"(Extreme's) executive producer called it TV's version of a barn rising and he was right," Hager said. "Everyone is coming together to help those in need."

Krech thought the show would be more Hollywood than construction..

"The executive producer was in blue jeans and a T-shirt," he said. "It showed they're getting ready to work."


"Extreme" producers selected the Dirk and Susan DeVries family, who live outside of Albert Lea. The couple has three children--April, 17, Derik, 15, and Hanna, 12.

The family was notified Sept. 30 and was given a vacation to Niagara Falls, N.Y., for a week. The following day, "Extreme" crews removed stuff from their home, with demolition slated to start the next day.

A typical house construction takes about four months. The DeVries' new house was scheduled for 106 hours.

Krech said Woodmaster and EdgeBuilder crews arrived on scene around 2 p.m. Thursday. They had about five from their Des Moines location, five from their Oakdale, Minn., location and another six who had ties to Prescott--Krech, Heger, Project Supervisor Eric Duchnowski, Jake Boles, Josh Stodola and Don Vogl.

The crews got to work around 9 p.m. Thursday ("All eyes will be on us," Heger said. "We're leading the parade.").

Ten hours later, at 7 a.m. Friday, their work was done. Krech said that, despite a couple of delays that held them up, everything went smoothly during their portion. He believes a big factor was the design and construction was done beforehand in Prescott.

"It was clear and cool Thursday night," he said. "It felt like we wre working in a football stadium."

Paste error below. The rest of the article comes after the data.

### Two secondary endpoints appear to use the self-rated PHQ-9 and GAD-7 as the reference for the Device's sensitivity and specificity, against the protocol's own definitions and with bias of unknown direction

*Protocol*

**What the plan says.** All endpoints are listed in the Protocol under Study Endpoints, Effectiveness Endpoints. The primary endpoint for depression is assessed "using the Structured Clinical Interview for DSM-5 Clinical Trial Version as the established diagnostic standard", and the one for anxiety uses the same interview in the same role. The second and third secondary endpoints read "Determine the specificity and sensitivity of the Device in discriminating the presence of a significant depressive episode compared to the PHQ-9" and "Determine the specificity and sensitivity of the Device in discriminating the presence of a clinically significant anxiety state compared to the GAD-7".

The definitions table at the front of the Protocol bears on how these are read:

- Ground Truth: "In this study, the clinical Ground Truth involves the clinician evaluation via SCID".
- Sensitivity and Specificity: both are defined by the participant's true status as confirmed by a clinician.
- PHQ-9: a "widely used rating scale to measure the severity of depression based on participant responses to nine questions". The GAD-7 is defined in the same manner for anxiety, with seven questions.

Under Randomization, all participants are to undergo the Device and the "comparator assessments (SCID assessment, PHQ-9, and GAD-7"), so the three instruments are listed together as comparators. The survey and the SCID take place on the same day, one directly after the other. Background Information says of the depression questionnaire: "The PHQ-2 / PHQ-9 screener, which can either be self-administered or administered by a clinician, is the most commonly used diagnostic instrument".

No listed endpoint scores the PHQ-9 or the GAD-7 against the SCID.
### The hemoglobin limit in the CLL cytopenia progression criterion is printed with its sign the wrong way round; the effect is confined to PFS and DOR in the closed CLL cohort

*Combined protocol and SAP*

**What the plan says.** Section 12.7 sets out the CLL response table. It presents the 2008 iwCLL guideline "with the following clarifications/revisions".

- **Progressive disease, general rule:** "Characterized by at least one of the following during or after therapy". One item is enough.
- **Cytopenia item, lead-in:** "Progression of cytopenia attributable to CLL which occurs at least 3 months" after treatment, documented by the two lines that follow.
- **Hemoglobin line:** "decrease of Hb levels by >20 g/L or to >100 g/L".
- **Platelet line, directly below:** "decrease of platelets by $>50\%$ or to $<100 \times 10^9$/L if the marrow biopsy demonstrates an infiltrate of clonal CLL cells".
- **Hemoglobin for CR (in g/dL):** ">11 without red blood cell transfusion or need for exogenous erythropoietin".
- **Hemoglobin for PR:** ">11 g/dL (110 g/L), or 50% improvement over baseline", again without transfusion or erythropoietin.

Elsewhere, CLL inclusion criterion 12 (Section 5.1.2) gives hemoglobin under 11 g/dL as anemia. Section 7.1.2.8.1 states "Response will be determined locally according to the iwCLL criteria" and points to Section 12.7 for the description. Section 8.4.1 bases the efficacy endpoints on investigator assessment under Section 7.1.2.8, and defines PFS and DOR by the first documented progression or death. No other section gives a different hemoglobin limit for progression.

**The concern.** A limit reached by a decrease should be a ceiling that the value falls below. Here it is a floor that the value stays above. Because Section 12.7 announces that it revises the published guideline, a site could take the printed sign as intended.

Krech and Heger stayed around Friday afternoon to see the windows installed, along with the steel roof and the electrical.

One thing that amazed the pair on-site was the number of volunteers.

"People were coming in waves to help," Heger said. "I bet there were about 100 people around the house just sitting there and waiting to do work." As a result, the DeVries' 3,300-square-foot home was done 10 hours ahead of schedule.

Then came last Tuesday, when the DeVries saw their new home for the first time. The family was greeted by hundreds of spectators, including Minnesota Viking cheerleaders, the University of Minnesota Gopher marching band and cheerleaders as well.

Krech and his wife were among the hundreds of spectators in the rain waiting to see the family's reaction.

And a reaction there was after host Ty Pennington said "MOVE THAT BUS."

"It was a typical 'Extreme Makeover' reaction," Krech said. "The crowd went nuts."

Summarizing the incident, the pair was just amazed.

"It was a pretty neat experience," Heger said. "I'd do it again in a heartbeat."

The show will be broadcast sometime in the next year, Heger added. For updates on the broadcast, stay tuned to

Jason Schulte

Jason Schulte is a reporter for the New Richmond News since February 2015. Prior to that he spent eight years at the Pierce County Herald in Ellsworth. His duties with the News will include covering news out of Hammond and Roberts along with action from St. Croix County court system. He lives in Roberts.